On Monday things did not look good.  The docs had me come in Tuesday, which confirmed the not-good-newsness.  Wednesday didn't improve the news, but at least it clarified my options.

Each time I do this, something new is goes poorly.  In January, my body struggled to overcome the ganirelix, and I endured a record breaking 17 day stimulation. (In general, the antagonist protocol is thought to be smoother, but not for me.)  In March my response was much better with the lupron, so good that I decided to have only two embryos implanted instead of three.  In retrospect it was the wrong choice, but then things could have turned out the same way with three. 

Now, after several months off, my body is not cooperating.  It looks like I will cough up three eggs, or at least I hope I will.  I had a long talk with my lead doctor today, and this ever optimistic man said that if I wanted to go forward with a retrieval with only 3 eggs, he would support it. (Normally they like to see 6 eggs for a retrieval.) So we are going forward, knowing:

  • the cycle could fail because the three eggs that look good on an ultrasound turn out to be not so great once they are outside my ovaries;
  • the cycle could fail because none of the eggs is successfully inseminated; or
  • the cycle could fail because not one of the embryos makes it the three days to 8 cell stage.
And, even if none of the above bad things happens, the cycle could fail because the embryos do not implant.  I know all about that; getting to the end with everything looking good, only to have it fall apart quietly and mysteriously during the two weeks between implantation and pregnancy test.

I know that there are so many things that could go wrong.  I assume something will go wrong.  Partially this is a rational assessment, but it is also self-protective. I need to help myself from having the hope that supports me just long enough to allow me to feel crushed by the negative blood test.

I am trying to hold on how I felt earlier this summer, when I knew it would be okay to have an only child. I am not a superstitious person, and I do not search my surroundings for signs or secret meanings. Despite this I can not help but notice that in the past few weeks I have reconnected with two old friends, both only children.  I have resisted the urge to ask them what it was like to grow up an only, what it is like now.  What that would tell me that would help me now, I don't know.  It is not important, I think. Rather than try to talk myself into why any outcome is going to be fine, I just need to get through the next few weeks. I can mourn when the time comes, but for now I just need to hold on. 

Tonight I took the medicine that will induce ovulation in 36 hours.

Tomorrow I do nothing. (Ok, not nothing, but after "don't blog about work" my second rule might be "don't blog about enemas".)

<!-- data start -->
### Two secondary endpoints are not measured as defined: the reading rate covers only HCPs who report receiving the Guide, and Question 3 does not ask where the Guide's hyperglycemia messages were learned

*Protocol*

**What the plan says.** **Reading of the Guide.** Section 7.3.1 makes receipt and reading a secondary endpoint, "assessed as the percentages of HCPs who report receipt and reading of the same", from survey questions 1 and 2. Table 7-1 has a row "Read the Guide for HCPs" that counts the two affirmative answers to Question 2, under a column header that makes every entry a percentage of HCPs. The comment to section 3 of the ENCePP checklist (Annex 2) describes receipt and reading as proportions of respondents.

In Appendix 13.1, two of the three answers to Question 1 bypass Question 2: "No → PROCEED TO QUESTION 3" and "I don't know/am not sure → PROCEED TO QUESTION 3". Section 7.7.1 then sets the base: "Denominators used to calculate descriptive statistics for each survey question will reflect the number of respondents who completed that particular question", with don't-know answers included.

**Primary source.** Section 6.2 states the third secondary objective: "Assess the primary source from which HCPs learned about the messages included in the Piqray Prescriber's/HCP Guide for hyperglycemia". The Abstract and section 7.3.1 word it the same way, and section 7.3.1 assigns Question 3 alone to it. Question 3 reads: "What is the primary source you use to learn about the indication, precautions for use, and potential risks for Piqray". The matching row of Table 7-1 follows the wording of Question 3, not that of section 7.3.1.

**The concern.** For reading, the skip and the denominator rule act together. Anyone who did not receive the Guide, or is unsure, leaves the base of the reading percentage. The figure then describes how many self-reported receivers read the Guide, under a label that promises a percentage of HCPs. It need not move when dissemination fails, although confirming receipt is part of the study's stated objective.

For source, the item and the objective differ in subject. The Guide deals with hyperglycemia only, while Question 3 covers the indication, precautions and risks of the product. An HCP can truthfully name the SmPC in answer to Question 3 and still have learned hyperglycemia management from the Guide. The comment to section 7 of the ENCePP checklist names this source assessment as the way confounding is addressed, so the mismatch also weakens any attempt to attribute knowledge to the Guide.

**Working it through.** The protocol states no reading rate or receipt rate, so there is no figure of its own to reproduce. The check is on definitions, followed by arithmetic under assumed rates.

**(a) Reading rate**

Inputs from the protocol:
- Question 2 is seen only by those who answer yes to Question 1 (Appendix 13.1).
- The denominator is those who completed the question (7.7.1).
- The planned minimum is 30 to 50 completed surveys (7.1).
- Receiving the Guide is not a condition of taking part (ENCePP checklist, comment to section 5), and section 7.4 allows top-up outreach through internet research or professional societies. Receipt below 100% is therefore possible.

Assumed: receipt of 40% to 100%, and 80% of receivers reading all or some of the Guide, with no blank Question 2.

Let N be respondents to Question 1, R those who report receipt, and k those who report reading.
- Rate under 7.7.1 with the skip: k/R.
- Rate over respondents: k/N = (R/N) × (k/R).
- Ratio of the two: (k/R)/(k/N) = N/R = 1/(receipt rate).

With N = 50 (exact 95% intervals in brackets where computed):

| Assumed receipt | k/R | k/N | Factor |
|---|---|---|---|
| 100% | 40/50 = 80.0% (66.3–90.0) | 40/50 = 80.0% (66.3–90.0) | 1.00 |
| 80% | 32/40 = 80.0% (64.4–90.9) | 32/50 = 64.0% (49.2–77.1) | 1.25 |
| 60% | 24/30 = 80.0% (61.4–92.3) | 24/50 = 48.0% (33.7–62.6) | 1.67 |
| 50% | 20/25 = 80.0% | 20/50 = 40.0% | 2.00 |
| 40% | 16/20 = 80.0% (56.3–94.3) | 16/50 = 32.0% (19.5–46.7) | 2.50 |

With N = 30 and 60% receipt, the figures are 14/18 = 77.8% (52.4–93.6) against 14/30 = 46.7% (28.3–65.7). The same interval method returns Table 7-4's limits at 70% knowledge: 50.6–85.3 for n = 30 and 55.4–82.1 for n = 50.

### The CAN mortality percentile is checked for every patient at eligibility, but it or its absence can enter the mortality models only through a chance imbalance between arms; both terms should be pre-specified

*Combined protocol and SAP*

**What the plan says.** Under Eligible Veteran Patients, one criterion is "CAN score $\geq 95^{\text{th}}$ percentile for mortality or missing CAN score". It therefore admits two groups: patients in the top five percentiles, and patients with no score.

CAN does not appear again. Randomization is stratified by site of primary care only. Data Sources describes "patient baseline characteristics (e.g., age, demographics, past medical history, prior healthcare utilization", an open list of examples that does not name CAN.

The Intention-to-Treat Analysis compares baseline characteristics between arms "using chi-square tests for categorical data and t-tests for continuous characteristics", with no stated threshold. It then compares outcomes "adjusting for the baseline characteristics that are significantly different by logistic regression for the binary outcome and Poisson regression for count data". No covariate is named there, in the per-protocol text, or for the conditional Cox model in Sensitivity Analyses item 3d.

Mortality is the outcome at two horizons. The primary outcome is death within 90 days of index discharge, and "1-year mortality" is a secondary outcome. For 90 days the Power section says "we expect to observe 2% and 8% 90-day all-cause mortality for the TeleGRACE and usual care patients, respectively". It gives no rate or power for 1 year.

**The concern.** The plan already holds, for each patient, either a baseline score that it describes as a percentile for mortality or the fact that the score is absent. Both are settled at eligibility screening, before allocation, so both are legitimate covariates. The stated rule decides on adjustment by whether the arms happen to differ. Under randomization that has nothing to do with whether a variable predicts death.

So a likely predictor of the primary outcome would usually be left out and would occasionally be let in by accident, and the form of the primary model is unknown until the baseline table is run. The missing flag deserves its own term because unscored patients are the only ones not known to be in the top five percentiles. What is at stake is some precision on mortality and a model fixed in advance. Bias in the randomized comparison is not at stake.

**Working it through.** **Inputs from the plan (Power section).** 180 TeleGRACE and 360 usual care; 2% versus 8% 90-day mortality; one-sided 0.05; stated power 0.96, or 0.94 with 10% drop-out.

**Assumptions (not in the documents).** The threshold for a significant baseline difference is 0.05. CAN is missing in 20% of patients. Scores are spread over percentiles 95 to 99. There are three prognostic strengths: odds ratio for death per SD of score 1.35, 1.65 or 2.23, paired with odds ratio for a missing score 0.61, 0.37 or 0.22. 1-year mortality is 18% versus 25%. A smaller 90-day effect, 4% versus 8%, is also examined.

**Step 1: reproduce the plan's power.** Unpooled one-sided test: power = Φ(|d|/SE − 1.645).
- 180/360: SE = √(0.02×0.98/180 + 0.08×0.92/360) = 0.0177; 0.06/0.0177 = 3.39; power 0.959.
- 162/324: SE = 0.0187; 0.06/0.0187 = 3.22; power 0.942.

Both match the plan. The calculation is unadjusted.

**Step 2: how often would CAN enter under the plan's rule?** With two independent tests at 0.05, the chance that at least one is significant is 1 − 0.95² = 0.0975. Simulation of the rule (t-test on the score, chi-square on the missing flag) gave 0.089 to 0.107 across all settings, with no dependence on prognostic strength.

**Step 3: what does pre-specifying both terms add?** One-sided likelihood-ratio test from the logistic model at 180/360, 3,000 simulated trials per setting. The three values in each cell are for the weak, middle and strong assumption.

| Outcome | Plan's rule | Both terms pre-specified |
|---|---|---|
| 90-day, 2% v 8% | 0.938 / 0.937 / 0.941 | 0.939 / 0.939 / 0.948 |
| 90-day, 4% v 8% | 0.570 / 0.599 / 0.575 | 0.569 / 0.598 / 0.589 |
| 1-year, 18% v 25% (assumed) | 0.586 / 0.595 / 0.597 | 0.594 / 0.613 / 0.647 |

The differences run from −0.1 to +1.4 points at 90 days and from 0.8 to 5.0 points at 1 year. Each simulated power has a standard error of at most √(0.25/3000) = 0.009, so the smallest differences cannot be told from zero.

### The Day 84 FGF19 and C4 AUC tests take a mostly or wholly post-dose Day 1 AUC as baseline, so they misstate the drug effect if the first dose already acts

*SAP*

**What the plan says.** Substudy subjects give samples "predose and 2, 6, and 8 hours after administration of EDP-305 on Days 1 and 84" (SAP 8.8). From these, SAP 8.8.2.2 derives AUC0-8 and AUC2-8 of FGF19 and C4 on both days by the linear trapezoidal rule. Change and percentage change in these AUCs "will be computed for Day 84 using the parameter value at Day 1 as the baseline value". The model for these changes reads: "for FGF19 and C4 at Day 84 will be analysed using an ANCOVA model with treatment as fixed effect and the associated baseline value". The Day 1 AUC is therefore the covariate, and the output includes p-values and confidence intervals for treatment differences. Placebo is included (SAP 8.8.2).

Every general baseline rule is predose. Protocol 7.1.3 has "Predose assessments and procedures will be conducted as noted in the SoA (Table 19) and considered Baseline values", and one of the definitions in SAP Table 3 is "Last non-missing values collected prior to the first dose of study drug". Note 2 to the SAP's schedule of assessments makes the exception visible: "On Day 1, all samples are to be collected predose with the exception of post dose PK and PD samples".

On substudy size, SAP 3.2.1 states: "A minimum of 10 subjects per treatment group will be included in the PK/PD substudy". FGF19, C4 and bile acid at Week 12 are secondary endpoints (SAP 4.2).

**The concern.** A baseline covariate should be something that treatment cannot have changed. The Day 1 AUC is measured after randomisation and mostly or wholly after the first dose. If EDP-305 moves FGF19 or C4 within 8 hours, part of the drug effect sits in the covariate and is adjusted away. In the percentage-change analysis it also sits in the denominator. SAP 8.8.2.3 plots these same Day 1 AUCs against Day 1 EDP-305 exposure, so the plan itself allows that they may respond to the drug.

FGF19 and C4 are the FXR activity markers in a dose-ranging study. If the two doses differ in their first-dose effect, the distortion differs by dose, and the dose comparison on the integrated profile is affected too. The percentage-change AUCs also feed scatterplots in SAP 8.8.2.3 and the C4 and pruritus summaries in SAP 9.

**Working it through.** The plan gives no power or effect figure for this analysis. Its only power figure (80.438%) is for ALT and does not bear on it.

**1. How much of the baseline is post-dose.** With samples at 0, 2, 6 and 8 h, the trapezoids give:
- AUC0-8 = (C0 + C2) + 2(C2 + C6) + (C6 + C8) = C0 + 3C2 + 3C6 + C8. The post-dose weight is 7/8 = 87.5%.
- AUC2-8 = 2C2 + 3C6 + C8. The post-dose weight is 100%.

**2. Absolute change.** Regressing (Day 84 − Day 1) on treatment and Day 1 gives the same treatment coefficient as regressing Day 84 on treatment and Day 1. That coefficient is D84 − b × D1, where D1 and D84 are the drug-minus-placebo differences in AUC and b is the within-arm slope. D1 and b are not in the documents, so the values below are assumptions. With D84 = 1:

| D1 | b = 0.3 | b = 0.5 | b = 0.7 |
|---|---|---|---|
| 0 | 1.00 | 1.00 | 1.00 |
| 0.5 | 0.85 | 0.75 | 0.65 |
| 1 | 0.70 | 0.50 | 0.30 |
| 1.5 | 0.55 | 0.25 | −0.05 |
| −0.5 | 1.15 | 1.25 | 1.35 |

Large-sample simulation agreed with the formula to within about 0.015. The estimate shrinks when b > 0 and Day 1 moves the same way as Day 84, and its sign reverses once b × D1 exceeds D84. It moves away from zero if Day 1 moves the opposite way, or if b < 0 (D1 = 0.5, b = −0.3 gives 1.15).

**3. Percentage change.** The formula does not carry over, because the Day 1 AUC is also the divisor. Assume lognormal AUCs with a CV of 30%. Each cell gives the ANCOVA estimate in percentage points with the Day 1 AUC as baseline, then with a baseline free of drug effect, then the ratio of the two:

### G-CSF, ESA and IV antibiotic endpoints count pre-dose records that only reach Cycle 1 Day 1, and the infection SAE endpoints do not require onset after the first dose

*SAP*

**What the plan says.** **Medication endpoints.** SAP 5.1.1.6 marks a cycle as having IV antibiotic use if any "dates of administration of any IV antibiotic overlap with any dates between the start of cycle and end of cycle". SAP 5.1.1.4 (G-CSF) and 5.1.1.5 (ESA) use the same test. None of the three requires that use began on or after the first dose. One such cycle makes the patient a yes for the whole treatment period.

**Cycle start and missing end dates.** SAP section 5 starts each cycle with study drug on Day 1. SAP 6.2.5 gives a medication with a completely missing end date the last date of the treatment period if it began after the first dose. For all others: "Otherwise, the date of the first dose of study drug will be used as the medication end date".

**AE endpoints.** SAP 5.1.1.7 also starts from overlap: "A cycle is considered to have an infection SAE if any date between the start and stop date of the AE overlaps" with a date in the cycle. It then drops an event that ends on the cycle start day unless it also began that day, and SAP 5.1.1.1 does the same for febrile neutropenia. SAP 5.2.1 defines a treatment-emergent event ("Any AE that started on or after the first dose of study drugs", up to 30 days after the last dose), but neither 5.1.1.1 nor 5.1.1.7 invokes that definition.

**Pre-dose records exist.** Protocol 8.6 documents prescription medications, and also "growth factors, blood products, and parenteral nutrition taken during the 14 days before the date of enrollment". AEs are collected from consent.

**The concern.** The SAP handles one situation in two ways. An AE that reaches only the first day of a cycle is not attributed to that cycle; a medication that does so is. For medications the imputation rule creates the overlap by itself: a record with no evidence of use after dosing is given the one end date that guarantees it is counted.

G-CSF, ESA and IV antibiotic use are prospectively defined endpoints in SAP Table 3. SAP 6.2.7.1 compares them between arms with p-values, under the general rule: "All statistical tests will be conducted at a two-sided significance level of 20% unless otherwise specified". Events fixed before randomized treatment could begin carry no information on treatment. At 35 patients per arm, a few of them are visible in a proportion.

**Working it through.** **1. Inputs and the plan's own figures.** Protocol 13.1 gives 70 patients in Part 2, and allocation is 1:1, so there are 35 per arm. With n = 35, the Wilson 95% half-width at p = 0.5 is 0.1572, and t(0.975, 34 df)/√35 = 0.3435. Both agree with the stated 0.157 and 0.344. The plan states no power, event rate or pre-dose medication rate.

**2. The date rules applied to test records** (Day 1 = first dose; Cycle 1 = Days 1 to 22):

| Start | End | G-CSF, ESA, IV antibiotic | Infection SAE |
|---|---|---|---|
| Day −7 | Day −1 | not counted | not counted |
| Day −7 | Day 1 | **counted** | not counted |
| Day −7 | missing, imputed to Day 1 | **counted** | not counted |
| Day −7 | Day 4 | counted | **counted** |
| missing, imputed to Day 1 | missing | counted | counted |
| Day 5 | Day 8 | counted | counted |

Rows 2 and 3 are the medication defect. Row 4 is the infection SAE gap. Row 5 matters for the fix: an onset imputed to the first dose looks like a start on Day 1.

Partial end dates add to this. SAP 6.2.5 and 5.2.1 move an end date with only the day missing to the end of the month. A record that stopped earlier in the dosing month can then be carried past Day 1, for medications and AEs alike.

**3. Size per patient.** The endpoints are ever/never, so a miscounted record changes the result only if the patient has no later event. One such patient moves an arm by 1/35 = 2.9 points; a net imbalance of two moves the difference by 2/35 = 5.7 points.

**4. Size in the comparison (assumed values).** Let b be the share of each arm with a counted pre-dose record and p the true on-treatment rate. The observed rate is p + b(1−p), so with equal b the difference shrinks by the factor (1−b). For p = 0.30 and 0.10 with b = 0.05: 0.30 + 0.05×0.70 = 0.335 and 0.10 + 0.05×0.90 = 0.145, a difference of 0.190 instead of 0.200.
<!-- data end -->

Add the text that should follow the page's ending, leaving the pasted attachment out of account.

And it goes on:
Friday morning I go to the doctor for the egg retrieval. I don't have much hope, but of course I have hope.  Otherwise I'd just walk away and wait for the doctors to refund me the money we paid up-front.
Wish me luck.  Just don't tell me you are sure it will work, please.

Wednesday, September 17, 2008

Amusement (Park)

In a previous moment of navel-gazing I mentioned that I am not sure how I well I will share with Ada the amusements that my parents taught me to disdain. Well, maybe their training was not as thorough as I previously imagined, because Ada and I had a fantastic time at Oaks Park, an old-fashioned (in both the good and bad senses) amusement park on the south end of town.

Through this month, Oaks Park offers pre-school aged children two hours of full access to the kiddie (and as they refer to them, "intermediate") rides. For $6 every Tuesday and Wednesday, the kids can ride the carousel, train, "rockin' tug" and other rides.

When Ada rode a carousel 18 months ago, she looked half dazed and half frightened. Both those emotions are gone, replaced by a joy so complete that she almost shakes.

Zebra and Ada
Please note I have sacrificed here, showing not the "best" picture, 
but the one that gives a glimpse of Ada's permanent carousel-grin.

This week's trip to Oaks Park is our second in as many weeks. Last week Ada cried when we got off the carousel the second time, saying "I don't want to get off. I want to STAY." This week she realized that some of the other rides are just as fun as the carousel (if less picturesque). The balloon ride was a big hit - we rode it three times today. The whole frame rises a few stories into the air, and spins the balloons in a circle. Each basket also spins independently, to Ada's great joy.

Balloon Ride
The balloon ride may be Ada's new favorite.

Purple Motorcycle
A purple motorcycle, what could be better?

Last week, 11:30 came too quickly, and we were caught unaware that the end of ride time was upon us. Not anxious to repeat the tantrum that followed the abrupt end, this week I was careful to tell Ada that the rides were ending soon.  For her last ride, Ada chose the Rockin' Tub, a boat that swings and sways and looks like this (image borrowed from the oaks park website, which OP management should not be upset given all the nice things I am saying about the park):

Before climbing up to the boat, Ada told me I should wait outside. What? My cautious child, telling me to hang back while she climbs in to shake and shimmy? I was floored. Since this was the last ride, I convinced Ada to let me on, albeit two rows behind her.

Rockin' Tug

The family in the row between us commented on how brave she was. She looked very proud of herself. I was thrilled for her, but to be honest, I could have used someone holding my hand a bit.

Random quote and unrelated photo of the week

You must be shorter

I'm adding pecans. You can use, again, what kind of nut you like. Cashews work really well. But I like pecans. You know how squirrels like nuts.

Heidi Wilson

Tuesday, September 16, 2008

The real problem with IVF, part 3